Best Egg Tarts in Hong Kong
“The egg tart … is a pastry commonly found in Hong Kong and other Asian countries”. (1) The origins are murky, but “seems likely that they are yet another example of British tea time snacks… adapted to local Chinese tastes” (2)
Currently there are two version, shortbread version more akin to the British version and a flaky puff pastry which is regarded highly amongst Hong Kong food purists. One version provides that crisp biscuit-like bite to it, the other tends to crumble at the slightest touch. Clearly I’ve always had a bias for the flaky one – despite the ‘post-eat-disaster’ scattered all over my shirt and jeans. Both are equally full of buttery goodness and should be filled with a glistening and gooey filling that is silky smooth, scrumptiously creamy and very eggy. Egg tarts are best eaten SCALDING HOT, straight out of the oven!!! But do take it easy when you eat it – I lay no responsibility for burns. You can often tell its piping hot when the person (usually an amateur employee) trying to de-mould and bag the tart struggles with the sheer heat.
I am such a HUGE fan of egg tarts – it is a must at yum cha! Whilst I was in Hong Kong, I personally taste-tested more egg tarts than I should have, eating any that I pass by, and happily travelling an extra few kilometers to seek out the best ones around. My experience is that the type of base and quality of each component varies vastly between different stores and even within chain stores. Each claims theirs is the “best” and “no. 1″… but you have to try them yourself to be sure =).
Anyways here’s two places that I thought were exceptional:
Hoover Cake Shop (豪華餅店)
136 Nga Tsin Wai Road
Kowloon City, Hong Kong
Aside being quite far from most touristy locations and being rather conspicuous as a small corner store, if I had not sought this place out specifically with my trusty guide-book (written in Chinese may I add) I’d have no chance of stumbling upon this place on my own. I peered inside in curiosity and was shocked to find the bakery is no more than 2 meters wide. Against one corner is the oven which takes up half the space, and against the newspaper / billboard covered window was a ceiling-high metal shelf laden with all the lovely baked goodies. Amongst all of that lay a tray of newly baked egg tarts still steaming and wafting that lovely buttery aroma. The custard glistened with a deep yellow and wobbled a little as she bagged the egg tart for me. The flaky shell was just so unbelievably yuMmmm… it was that awesome that I wondered if it was only butter or was there pork lard as well??? Apparently made with Beijing eggs and French cream, the custard is oh so silky and “eggy”.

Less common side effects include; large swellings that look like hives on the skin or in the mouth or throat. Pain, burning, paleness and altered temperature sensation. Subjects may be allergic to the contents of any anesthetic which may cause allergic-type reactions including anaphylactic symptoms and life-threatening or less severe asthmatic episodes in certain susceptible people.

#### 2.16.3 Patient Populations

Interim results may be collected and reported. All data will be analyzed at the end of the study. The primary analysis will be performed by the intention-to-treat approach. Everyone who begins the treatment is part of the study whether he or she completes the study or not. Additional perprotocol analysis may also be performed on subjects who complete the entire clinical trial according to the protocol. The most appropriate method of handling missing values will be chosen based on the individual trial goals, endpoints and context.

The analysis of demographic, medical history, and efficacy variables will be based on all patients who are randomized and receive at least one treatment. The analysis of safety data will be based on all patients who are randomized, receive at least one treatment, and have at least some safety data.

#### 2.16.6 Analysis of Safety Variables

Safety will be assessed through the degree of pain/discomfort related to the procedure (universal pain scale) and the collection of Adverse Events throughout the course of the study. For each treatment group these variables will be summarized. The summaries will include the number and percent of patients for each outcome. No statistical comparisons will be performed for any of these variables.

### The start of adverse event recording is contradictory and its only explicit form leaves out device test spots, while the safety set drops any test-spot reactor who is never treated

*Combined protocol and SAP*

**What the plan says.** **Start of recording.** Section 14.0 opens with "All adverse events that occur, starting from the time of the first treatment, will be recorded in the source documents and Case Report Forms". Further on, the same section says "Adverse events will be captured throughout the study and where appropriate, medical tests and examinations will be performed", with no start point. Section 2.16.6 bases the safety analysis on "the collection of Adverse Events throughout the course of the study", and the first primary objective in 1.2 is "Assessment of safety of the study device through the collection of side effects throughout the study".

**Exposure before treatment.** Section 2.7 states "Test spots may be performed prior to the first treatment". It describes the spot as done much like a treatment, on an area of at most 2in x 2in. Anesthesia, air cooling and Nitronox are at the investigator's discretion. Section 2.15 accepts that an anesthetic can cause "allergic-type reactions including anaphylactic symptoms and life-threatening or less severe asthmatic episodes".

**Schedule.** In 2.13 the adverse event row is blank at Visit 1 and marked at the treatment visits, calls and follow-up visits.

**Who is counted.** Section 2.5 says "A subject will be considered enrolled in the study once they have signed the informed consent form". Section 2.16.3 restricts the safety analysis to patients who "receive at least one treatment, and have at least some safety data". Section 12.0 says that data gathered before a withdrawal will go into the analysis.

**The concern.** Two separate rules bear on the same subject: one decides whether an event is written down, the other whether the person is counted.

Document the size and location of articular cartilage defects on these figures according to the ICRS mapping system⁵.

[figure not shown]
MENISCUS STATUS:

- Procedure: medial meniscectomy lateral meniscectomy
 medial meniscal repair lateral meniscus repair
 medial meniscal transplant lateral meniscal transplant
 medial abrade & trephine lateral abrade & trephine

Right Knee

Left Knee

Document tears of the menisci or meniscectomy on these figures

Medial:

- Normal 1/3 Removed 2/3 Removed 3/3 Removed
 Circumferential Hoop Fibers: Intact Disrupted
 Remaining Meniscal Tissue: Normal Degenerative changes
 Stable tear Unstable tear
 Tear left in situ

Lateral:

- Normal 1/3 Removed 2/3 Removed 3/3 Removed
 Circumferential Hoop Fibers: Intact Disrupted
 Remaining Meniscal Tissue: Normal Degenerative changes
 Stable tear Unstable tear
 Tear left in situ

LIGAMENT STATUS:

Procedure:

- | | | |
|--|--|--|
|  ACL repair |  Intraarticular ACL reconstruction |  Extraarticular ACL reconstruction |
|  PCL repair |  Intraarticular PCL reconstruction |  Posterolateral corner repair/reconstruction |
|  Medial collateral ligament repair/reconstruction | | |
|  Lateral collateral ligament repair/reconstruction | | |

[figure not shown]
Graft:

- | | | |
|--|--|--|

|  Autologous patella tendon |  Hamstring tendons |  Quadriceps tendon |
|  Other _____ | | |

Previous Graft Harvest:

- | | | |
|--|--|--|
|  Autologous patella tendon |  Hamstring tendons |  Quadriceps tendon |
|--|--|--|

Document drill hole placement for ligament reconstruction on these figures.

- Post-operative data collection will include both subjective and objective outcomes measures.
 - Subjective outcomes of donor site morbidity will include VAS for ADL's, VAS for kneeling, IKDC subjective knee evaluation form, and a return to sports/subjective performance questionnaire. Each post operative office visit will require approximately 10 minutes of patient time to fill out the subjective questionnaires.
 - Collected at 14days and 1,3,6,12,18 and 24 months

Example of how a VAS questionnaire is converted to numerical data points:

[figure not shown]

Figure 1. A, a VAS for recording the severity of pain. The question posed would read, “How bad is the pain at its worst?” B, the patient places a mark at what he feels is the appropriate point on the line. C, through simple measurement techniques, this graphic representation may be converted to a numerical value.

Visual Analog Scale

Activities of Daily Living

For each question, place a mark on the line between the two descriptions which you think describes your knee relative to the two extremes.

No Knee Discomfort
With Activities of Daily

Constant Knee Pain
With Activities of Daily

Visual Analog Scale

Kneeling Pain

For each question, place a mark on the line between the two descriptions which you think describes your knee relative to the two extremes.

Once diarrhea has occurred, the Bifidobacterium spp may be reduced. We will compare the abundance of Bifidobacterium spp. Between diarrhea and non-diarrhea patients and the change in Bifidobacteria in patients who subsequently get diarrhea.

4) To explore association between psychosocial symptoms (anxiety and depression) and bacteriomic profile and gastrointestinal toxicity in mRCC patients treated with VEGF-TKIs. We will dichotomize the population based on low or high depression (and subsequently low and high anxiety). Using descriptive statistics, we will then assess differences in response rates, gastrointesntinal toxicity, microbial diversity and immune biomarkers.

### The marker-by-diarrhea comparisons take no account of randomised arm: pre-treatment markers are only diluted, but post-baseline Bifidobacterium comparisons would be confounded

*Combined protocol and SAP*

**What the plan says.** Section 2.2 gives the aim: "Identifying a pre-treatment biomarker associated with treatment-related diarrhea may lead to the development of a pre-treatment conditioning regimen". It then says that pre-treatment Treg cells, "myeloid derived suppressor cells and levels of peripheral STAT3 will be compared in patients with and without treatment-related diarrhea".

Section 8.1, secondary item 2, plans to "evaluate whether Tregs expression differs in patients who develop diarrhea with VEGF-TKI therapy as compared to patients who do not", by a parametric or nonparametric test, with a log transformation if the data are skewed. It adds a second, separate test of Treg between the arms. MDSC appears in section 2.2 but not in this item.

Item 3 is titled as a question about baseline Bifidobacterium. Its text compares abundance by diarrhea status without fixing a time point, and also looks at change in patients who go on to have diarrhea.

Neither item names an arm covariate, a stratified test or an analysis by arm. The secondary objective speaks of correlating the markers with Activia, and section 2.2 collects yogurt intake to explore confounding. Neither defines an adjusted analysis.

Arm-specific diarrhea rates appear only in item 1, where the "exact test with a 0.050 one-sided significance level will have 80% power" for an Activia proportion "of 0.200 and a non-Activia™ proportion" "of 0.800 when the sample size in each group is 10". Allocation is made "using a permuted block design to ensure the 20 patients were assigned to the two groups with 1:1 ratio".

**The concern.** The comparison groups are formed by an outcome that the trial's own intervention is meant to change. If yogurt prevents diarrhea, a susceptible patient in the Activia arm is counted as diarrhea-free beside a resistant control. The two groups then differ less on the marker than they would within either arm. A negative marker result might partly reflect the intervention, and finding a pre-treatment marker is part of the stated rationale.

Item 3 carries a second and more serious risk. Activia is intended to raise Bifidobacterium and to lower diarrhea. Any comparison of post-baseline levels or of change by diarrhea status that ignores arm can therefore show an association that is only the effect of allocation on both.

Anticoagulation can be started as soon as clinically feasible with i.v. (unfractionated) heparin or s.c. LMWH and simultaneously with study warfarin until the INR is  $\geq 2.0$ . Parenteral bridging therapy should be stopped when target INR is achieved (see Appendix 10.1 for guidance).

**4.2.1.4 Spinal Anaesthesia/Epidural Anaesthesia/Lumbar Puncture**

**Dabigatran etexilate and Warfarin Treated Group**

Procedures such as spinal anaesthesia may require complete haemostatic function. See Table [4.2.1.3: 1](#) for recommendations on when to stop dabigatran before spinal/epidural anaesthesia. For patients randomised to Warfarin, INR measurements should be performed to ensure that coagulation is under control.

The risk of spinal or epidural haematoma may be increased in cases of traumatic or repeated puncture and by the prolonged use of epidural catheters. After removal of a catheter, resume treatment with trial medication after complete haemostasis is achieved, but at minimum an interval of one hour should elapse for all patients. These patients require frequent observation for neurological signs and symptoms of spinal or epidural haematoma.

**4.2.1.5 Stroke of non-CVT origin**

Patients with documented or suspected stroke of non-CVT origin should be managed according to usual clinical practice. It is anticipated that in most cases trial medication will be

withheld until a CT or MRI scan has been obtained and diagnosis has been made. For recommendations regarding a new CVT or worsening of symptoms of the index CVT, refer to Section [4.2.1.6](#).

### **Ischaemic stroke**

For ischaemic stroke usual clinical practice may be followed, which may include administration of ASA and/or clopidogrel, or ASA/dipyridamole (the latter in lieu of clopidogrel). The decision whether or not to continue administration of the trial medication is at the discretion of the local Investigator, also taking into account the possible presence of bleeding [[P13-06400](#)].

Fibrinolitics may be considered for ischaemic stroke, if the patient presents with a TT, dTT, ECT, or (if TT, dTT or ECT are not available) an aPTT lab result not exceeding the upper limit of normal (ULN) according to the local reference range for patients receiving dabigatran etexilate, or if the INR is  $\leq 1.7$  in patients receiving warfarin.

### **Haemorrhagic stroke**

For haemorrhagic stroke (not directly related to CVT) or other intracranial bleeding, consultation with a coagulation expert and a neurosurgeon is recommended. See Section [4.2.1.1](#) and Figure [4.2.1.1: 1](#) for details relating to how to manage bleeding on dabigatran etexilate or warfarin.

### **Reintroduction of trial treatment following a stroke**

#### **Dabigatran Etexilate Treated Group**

This is certainly an old-style bakery, without the sleek glamour of its chain store counterparts, that relies heavily on its modest simplicity. According to the billboard – this place has apparently been named King of tarts (冠軍之選), though my photo is too blurred for me to read into it any further. Regardless such wonders from such a little space…
Tai Cheong Bakery (泰昌餅家)
35 Lyndhurst Terrace
Central, Hong Kong
On the other spectrum of bakeries, renowned Tai Cheong bakery brings in hoards of customers at each of its many chain-stores scattered across Hong Kong. Since receiving high praise from Hong Kong’s last governor Chris Patten many years ago, it has sky-rocketed with fame. Queues are a given for Tai Cheung and it’s hard to pass a queue in Hong Kong without going: ooo am I missing out on something? Sometimes you find yourself lining up for something and realise you don’t even know what it’s for. Anyways, I’ve tried more than my fair share of Tai Cheong’s tarts (lost count at how many locations), and have come to the conclusion that the one in Central is particularly good, selling the most scrumptious shortbread version of egg tarts – with a brilliantly crunchy-buttery crust. The custard, like Hoover Cake shop, is unquestionably good.
Of course there were many others that I tried at cafes, restaurants and other bakeries – some were utterly disappointing, some that weren’t so different to the ones we have in Melbourne, and some that came pretty close to the above mentioned. Which type of Egg Tarts are your favourite?